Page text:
Is China now involved?

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Soldiers from the Ta’ang National Liberation Army are currently fighting against the military junta in northern Myanmar (archive image) © AFP

In Myanmar, fighting between rebels and the military is increasingly fierce, especially on the border with China. Beijing is now responding with military maneuvers.

Fierce fighting between the military junta and resistance groups has raged in Myanmar for months. Now the conflict that erupted after the military coup on February 1 2021 is increasingly spreading to neighboring Southeast Asian countries. China in particular, which shares a 2,100-kilometre border with Myanmar, is increasingly restless; Last weekend, Beijing announced military exercises lasting several days in the border region. Officially, this is a routine maneuver. According to observers, this is clearly a reaction to changes in the situation in the border area.

There has been heavy fighting again since October 27, which is why the rebels called it “Operation 1027”. On the one hand, there is a military junta that is isolated by the West and subject to sanctions. On the other hand, there are three resistance groups that have joined together to form the so-called “Fraternal Alliance” and, according to their own statements, aim to “eliminate the oppressive military dictatorship.”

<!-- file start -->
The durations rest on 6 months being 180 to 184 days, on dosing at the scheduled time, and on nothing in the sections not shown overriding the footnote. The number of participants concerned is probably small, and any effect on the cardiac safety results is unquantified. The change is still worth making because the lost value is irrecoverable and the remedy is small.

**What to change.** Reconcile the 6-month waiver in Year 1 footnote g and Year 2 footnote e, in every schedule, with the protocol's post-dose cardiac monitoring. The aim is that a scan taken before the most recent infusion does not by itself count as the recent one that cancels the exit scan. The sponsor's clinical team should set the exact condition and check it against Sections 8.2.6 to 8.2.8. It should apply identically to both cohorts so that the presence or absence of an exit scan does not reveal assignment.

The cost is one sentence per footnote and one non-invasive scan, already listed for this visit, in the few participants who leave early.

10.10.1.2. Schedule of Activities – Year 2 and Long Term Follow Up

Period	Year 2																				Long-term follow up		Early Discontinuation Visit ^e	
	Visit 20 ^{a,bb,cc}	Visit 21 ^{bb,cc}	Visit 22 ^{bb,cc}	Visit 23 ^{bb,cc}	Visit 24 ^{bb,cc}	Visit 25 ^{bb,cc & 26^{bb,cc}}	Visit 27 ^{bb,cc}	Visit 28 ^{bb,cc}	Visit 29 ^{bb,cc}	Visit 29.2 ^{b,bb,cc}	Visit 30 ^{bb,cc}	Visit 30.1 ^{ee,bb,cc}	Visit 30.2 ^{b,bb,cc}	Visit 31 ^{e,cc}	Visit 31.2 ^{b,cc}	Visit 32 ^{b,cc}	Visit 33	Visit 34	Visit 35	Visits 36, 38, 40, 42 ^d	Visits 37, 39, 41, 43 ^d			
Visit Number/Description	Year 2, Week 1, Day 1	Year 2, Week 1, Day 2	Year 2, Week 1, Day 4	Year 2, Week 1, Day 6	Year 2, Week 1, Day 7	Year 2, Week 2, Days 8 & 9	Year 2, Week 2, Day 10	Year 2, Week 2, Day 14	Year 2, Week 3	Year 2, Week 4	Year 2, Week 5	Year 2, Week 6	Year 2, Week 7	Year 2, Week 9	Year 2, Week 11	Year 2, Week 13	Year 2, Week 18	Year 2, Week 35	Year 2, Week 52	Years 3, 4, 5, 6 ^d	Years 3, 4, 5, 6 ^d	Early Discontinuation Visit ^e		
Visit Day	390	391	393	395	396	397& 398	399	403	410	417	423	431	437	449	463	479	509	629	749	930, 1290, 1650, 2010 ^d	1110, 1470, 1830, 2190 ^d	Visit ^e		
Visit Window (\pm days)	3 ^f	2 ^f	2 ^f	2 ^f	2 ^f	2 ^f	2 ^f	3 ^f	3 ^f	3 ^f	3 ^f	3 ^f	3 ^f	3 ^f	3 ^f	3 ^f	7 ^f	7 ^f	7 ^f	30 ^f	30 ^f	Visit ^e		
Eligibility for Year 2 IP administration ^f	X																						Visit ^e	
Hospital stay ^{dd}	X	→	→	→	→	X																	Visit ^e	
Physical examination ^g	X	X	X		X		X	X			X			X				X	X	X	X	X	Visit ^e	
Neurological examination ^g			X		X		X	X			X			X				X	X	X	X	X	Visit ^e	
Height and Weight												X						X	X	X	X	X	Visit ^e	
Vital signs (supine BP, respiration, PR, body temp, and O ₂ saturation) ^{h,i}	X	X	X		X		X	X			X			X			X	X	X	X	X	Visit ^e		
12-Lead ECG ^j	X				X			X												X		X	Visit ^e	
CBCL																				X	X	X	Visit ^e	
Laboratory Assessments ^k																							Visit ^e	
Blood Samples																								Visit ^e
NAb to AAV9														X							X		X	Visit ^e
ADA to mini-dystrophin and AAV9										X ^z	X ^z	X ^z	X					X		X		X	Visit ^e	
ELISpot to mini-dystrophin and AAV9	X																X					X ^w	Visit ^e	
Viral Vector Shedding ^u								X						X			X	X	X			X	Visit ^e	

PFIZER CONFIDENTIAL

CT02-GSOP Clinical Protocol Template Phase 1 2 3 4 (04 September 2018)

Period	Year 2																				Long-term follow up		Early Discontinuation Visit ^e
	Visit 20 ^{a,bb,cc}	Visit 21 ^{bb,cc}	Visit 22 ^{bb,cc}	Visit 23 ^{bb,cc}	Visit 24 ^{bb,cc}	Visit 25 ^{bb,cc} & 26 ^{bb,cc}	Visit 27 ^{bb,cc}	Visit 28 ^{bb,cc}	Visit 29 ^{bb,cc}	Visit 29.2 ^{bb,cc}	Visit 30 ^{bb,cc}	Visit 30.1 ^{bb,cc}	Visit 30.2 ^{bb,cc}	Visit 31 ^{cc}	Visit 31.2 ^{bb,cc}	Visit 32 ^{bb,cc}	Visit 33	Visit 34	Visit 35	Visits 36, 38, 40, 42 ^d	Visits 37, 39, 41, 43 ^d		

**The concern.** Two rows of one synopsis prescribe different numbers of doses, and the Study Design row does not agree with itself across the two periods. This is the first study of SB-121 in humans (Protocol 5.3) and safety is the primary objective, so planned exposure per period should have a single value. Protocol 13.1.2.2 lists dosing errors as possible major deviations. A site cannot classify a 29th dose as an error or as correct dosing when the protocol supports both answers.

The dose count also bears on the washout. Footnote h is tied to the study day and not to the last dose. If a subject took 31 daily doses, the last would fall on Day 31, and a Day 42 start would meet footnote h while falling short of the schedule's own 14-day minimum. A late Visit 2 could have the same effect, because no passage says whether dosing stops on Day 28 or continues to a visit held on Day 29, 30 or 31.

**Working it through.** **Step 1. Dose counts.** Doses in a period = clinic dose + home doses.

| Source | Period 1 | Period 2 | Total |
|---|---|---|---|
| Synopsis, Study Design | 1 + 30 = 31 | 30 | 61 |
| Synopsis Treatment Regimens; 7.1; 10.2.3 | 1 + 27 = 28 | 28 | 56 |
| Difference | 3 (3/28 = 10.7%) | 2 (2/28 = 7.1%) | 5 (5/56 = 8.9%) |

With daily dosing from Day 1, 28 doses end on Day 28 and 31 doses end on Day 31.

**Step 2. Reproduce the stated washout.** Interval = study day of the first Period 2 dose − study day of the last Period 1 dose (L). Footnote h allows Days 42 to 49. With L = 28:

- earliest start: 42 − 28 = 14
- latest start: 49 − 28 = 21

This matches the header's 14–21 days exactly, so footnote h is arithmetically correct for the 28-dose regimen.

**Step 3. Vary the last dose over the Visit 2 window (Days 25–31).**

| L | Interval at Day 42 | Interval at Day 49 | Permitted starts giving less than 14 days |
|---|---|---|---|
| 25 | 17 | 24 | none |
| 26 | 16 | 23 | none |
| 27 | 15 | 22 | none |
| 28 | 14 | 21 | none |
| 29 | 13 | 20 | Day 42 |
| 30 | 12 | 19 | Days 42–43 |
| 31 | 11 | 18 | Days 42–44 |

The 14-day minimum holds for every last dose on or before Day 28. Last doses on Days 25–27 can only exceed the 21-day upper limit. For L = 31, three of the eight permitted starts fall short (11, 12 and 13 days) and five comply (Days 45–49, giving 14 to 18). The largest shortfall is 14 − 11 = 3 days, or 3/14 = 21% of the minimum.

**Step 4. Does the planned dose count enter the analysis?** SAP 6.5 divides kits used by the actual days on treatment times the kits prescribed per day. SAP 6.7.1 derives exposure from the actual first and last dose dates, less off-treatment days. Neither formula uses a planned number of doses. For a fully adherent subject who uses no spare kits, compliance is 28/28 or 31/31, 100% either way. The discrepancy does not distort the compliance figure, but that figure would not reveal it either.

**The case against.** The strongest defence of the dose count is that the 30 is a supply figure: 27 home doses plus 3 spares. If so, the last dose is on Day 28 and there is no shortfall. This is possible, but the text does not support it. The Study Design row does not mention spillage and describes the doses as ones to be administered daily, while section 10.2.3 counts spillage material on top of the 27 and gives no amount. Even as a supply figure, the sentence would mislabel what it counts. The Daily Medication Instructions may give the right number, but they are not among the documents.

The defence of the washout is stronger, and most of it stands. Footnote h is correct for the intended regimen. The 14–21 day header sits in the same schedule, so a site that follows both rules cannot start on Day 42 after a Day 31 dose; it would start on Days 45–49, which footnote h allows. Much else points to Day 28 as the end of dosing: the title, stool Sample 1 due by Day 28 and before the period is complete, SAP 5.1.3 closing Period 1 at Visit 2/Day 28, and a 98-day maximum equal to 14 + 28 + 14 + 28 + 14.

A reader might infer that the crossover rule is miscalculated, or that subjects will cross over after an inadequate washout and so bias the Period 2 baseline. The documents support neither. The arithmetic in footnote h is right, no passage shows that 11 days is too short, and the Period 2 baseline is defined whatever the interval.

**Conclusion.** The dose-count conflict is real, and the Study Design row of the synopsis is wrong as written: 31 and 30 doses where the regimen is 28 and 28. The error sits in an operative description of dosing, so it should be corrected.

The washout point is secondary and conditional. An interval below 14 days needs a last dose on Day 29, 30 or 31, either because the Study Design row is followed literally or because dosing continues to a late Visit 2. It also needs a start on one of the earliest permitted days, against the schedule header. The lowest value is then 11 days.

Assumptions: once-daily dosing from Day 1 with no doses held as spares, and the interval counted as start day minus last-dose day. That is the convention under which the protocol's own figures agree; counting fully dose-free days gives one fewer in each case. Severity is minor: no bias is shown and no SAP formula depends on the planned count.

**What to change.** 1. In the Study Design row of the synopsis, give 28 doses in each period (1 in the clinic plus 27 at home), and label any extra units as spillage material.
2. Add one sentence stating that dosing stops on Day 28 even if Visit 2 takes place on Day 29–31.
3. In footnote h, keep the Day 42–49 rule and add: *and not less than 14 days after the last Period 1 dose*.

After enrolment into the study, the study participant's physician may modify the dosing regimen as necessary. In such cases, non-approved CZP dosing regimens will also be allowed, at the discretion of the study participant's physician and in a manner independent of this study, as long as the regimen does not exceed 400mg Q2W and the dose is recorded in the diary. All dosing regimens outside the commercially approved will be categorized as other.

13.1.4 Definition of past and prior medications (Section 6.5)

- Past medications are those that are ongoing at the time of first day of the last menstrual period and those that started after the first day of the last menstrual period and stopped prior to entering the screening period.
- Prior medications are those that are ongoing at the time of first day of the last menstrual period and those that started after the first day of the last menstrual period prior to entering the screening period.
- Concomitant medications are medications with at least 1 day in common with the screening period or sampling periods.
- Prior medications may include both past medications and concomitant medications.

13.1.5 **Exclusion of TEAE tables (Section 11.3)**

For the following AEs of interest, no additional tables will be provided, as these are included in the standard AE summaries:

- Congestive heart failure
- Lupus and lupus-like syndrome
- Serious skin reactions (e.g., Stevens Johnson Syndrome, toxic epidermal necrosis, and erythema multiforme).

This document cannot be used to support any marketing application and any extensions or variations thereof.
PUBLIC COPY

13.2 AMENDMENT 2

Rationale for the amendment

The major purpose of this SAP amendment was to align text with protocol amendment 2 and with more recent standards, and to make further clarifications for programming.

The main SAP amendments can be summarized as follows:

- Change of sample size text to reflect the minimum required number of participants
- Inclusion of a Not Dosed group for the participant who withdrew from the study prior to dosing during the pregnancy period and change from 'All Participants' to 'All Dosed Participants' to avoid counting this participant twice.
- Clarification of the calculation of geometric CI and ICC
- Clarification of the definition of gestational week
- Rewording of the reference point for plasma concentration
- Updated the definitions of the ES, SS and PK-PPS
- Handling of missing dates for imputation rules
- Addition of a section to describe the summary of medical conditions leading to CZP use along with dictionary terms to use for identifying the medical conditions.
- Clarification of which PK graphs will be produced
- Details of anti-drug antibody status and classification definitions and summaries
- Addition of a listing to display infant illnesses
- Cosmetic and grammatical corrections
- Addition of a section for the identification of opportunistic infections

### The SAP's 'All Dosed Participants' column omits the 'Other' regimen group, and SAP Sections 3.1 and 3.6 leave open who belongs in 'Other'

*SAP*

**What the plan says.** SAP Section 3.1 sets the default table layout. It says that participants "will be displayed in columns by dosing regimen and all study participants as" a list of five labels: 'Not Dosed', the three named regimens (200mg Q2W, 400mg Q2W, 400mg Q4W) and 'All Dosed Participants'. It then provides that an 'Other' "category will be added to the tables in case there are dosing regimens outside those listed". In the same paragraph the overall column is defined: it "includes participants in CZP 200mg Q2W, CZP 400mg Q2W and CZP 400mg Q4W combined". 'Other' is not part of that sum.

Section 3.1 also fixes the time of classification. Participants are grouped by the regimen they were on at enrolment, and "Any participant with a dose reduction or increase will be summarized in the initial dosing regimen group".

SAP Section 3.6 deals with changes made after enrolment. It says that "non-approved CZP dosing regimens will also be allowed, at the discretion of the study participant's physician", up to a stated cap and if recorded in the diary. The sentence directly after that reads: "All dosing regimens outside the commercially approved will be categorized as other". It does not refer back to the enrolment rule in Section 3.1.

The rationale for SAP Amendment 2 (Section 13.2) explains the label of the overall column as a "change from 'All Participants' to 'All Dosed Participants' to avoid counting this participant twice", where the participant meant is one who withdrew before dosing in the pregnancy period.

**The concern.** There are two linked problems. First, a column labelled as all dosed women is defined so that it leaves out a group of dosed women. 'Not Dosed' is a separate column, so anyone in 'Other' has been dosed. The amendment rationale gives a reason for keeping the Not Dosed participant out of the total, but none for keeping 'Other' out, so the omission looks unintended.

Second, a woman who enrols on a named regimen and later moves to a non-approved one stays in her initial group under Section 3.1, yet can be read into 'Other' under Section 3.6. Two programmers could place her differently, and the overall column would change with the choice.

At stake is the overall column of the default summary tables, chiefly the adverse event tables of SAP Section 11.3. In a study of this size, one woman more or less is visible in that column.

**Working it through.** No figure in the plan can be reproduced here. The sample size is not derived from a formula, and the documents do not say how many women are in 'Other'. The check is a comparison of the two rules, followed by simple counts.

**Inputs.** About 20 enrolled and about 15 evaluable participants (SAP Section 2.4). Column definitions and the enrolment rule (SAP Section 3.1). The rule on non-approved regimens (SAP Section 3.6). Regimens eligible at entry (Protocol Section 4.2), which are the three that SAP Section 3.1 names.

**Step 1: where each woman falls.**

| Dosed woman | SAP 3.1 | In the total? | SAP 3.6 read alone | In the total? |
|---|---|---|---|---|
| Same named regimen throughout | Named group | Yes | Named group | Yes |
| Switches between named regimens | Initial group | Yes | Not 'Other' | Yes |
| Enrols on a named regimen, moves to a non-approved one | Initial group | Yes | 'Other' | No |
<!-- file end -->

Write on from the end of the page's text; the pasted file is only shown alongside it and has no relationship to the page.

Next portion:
Myanmar rebels cross the border with China

The rebel alliance has celebrated major successes in recent days. According to media reports, one of the groups took over the border China – after 120 trucks coming to the country from China caught fire nearby the previous week. The Myanmar government then spoke of “acts of terrorism”. In the city of Laukkai, also close to China, at least ten people were reported killed in a recent rocket attack, which the government and rebels blamed on each other. The rebels say they control more than 224 military junta bases and seven towns in northern Shan State alone.

China is caught between two seats in the conflict. Beijing maintains good relations with the military junta and supplies weapons to the generals; Myanmar is also an important partner in China’s “New Silk Road” infrastructure project. But China also has good relations with some rebel groups in Shan State since they were involved in communist insurgencies in the 1960s and 1970s.

However, China wants to avoid the arrival of refugees from Myanmar because of the ongoing conflict. said analyst Richard Horsey of the US Crisis Group. Horsey was referring to events that occurred in the spring of 2015, when 50,000 people fled to China following clashes between the army and rebels. According to the UN, around two million people are currently on the run in Myanmar and thousands more have fled the country.

The conflict area in northern Myanmar is a haven for Chinese fraud gangs